History of the Prohibition of Cannabis

History of the prohibition of cannabis

Cannabis was widely used by our ancestors as a common medicine to treat a lot of ailments, but was criminalized in the early 1900s in the USA, after which the rest of the world followed. The story of the prohibition of cannabis is a spectacular journey of medicine and consciousness. Read this article to see how cannabis is making its way back to medicine in modern society.

The history of the prohibition of cannabis and other drugs has been a long history at that, and in recent times it is coming to a complete tipping point. Marijuana went from commonplace to illegal, and it is now coming full circle back to commonplace. Cannabis went from being a plant commonly used for medicinal purposes to something categorized as offering no medicinal benefits whatsoever. Up until recently, cannabis has been lumped in a category more dangerous than opiates.

The journey that this plant has made through human use, especially politically, is equally as mysterious as its cultural uses throughout time. The attitude towards cannabis has been controversial, and it has been the focal point for governments to make a lot of changes in the last decade. The world is on the brink of a revolution that has been arguably inspired by cannabis, and this has given the people a voice to speak out for their rights.

This exploration into the history of cannabis is a perfect example of how the endeavour to explore the human consciousness is a fundamental human right. Cannabis has been the vehicle for a truth far grander than just smoking weed to get high, a truth about the freedom of human beings, and the freedom to alter our states of consciousness.

A commonplace medicine

A commonplace medicine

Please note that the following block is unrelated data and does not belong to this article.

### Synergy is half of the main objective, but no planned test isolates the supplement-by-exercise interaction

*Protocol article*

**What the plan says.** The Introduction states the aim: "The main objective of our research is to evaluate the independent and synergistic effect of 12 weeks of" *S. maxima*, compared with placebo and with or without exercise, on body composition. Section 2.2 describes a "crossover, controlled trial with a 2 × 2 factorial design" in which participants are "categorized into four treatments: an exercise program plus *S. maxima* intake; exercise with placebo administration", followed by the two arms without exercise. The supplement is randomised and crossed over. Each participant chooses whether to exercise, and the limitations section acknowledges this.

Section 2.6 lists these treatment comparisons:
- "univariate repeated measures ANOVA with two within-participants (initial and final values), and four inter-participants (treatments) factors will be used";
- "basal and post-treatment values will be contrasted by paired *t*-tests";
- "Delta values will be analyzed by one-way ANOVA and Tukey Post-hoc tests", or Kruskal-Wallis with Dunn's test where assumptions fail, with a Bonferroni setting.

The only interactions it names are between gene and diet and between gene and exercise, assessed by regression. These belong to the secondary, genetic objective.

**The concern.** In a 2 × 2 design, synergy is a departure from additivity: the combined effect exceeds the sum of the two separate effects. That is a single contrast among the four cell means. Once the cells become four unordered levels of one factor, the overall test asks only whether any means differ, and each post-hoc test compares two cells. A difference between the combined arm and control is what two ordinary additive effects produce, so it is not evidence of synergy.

In the 1800s, the USA was one of the biggest producers of hemp for fibre and materials. Although at this time recreational use was not widely known, it was widely known to be using cannabis for agricultural purposes or for medicinal purposes. Cannabis was available in a range of forms such as oil and herbs, for the preparation of medicines to treat a wide range of symptoms.

In any case, it is difficult to distinguish between whether it was used solely for medicinal purposes, because the general point of the plant was to make people feel good. In 1862, Vanity Fair published an article stating that marijuana was a good antidote for “melancholy” and called it a pleasurable stimulant.

It was consumed in edible or drinkable form in most cases, or it was used as hemp to make clothes, paper, and building materials. The buds and leaves were not known to be smoked until the Mexican revolution in the early 20th century, when a lot of Mexicans were bringing the herb across the border. It was not long after this that the journey into prohibition began.

Marijuana criminalized

The American government’s first attempt to regulate the plant happened as a result of trying to control the amount of weed being brought onto American soil by Mexican immigrants. It was in 1906 that they first established a Food and Drug Act, which included cannabis, among other plants, to be regulated for use by the American people.